But, he adds, while bottom-up approaches have been extremely useful in biology, they haven't played as significant a role in technology, "because we don't have a great grasp on how to design systems that build themselves. Most examples of bottom-up technologies are specific chemical processes that work great for a particular task, but don't easily generalize for constructing more complex structures."
To understand how complexity can be programmed into bottom-up molecular fabrication processes, Winfree and his colleagues study and understand the processes--or algorithms--that generate organization not just in computers but also in the natural world.
"Tasks can be solved by carrying out well-defined rules, and these rules can be carried out by a mindless mechanism such as a computer," he says. "The same set of rules can perform different tasks when given different inputs, and there exist 'universal programs' that can perform any task required of it, as specified in its input. Your laptop is such a universal computer; it can run any software that you download, and in principle, any feasible task could be programmed."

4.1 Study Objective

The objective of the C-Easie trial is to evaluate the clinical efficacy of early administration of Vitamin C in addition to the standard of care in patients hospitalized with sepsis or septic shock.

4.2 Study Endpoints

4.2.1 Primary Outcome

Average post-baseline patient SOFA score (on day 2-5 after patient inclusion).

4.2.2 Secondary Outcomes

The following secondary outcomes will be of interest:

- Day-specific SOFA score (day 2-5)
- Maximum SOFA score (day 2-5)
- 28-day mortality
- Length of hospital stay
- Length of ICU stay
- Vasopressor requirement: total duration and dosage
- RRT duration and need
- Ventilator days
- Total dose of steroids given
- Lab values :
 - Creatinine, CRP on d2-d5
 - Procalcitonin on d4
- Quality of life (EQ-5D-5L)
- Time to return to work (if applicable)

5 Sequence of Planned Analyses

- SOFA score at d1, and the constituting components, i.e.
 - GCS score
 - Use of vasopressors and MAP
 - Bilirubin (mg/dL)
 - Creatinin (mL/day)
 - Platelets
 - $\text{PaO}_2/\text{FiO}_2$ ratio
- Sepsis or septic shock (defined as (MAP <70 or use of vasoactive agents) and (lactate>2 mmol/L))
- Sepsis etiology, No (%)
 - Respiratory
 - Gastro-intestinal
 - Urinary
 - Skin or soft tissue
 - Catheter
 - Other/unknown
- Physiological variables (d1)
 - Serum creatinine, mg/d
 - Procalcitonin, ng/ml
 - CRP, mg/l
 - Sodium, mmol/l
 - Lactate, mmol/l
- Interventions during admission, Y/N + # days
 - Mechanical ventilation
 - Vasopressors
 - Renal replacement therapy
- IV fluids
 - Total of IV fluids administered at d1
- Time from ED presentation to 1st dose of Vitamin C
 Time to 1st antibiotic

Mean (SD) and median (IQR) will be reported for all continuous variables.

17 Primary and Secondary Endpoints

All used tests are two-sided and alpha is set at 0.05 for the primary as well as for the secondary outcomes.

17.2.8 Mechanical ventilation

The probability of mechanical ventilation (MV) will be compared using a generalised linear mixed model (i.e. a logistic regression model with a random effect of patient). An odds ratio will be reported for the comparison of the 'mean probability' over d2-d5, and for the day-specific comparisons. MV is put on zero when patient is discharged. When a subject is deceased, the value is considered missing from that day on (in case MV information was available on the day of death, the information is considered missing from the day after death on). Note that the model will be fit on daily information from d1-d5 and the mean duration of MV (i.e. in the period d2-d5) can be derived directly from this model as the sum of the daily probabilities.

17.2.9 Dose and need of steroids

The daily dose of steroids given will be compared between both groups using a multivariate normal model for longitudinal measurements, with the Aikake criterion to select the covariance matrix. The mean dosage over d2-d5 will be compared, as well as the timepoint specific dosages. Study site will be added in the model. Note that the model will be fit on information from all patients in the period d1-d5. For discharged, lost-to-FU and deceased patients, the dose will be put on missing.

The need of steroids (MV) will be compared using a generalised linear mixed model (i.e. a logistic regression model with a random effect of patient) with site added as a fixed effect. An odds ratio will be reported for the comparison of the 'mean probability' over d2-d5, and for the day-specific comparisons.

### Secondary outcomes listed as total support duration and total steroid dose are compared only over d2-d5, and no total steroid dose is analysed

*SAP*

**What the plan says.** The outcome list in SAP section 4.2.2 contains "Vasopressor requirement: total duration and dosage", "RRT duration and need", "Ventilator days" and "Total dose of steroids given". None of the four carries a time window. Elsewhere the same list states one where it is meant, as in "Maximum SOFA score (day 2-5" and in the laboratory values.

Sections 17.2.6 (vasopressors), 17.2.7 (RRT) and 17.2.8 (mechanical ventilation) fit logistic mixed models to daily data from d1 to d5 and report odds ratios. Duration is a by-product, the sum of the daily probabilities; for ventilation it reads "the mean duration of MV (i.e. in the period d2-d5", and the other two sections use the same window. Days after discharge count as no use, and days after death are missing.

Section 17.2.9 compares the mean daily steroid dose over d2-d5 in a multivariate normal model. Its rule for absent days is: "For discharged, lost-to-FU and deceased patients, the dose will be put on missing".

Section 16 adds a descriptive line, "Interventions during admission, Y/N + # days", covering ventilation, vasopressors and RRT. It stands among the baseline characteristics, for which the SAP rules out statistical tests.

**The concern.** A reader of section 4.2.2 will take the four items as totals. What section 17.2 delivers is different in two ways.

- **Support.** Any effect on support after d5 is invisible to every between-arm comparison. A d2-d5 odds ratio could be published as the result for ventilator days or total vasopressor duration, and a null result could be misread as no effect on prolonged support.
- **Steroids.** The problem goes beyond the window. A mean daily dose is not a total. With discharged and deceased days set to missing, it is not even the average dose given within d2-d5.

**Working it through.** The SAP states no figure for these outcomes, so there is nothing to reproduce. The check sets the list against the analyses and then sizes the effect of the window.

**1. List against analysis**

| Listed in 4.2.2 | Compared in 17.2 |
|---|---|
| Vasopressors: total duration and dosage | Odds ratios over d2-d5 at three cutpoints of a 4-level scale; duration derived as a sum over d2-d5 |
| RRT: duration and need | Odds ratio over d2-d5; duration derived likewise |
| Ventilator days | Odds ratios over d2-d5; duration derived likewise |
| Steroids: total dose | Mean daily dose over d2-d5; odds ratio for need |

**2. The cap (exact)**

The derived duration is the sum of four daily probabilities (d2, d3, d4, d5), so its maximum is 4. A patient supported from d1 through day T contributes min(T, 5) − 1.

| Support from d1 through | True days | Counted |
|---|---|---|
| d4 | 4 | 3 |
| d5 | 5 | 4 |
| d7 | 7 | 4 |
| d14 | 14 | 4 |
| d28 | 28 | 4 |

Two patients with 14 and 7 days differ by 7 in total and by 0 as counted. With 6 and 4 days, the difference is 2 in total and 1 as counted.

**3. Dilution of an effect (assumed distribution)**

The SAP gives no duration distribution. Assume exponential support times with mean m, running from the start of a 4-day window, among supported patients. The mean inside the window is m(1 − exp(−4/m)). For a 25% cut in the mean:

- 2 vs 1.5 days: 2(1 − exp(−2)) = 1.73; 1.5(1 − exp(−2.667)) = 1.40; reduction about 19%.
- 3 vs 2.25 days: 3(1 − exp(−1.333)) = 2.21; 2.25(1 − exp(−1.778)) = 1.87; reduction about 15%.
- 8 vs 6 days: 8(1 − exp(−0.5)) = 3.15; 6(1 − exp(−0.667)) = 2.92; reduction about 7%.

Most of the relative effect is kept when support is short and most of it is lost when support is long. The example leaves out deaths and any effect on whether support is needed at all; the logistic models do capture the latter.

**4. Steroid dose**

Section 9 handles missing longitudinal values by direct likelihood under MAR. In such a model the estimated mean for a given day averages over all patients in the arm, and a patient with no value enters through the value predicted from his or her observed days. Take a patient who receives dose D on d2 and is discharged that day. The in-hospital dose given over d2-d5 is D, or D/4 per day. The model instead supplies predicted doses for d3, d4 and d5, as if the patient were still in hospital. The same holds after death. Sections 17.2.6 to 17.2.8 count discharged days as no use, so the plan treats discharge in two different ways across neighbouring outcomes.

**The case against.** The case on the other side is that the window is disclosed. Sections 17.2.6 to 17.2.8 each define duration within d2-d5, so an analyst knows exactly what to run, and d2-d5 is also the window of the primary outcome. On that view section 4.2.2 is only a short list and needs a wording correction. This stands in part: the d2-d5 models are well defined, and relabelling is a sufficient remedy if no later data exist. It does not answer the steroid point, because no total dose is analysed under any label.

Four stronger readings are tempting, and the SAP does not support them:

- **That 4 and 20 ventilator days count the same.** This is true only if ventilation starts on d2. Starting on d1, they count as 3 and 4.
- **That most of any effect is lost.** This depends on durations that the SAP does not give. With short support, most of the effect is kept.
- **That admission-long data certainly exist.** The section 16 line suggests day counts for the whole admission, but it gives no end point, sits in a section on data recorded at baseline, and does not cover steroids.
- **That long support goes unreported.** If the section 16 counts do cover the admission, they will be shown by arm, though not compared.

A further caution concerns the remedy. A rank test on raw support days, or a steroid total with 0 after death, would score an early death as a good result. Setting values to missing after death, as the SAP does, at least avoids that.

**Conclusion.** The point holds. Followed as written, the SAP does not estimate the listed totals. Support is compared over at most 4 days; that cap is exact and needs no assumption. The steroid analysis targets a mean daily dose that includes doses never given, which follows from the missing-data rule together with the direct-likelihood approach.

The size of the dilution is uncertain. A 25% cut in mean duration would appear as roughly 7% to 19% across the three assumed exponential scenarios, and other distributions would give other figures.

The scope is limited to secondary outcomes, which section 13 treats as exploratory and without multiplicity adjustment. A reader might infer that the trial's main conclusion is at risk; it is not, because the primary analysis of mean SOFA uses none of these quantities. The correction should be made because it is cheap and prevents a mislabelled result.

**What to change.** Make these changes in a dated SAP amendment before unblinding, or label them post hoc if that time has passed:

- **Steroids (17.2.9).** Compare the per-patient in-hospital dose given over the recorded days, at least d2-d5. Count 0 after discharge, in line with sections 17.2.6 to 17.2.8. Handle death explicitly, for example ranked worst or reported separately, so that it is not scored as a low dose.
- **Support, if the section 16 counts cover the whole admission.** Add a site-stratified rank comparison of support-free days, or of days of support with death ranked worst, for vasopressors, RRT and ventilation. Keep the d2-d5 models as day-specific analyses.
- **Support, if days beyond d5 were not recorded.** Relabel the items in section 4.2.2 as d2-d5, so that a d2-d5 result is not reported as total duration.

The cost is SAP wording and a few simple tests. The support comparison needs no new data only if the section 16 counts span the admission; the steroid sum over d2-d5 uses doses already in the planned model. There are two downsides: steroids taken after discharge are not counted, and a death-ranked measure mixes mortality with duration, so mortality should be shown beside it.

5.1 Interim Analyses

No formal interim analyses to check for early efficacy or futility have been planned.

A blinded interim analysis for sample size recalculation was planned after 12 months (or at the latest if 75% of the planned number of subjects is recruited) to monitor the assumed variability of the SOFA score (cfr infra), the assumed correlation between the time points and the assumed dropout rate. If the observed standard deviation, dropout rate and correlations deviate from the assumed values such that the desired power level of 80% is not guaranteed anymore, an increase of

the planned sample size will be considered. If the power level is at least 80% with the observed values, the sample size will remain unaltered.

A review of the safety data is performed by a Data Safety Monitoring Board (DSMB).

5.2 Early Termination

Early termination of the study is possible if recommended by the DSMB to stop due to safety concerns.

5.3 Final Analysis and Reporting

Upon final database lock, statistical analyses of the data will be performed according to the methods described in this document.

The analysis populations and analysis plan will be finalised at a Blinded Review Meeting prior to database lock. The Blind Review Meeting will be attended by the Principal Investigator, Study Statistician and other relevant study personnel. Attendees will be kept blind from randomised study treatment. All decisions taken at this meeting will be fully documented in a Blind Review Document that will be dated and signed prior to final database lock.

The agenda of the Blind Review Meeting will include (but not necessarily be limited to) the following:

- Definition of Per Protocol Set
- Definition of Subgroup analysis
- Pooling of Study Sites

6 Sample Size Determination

These principles also have been exploited by natural evolution, Winfree says: "Every cell, it appears, is a kind of universal computer that can be instructed in seemingly limitless ways by a DNA genome that specifies what chemical processes to execute, thus building an active organism. The aim of my lab has been to understand algorithms and information within molecular systems."
Winfree's investigations into algorithmic self-assembly earned him a MacArthur "genius" prize in 2000; his collaborator, Paul W. K. Rothemund, a senior research associate at Caltech and a coauthor of the PNAS paper, was awarded the same no-strings-attached grant in 2007 for his work designing scaffolded "DNA origami" structures that self-assemble into nearly arbitrary shapes (such as a smiley face and
|Contact: Kathy Svitil|
California Institute of Technology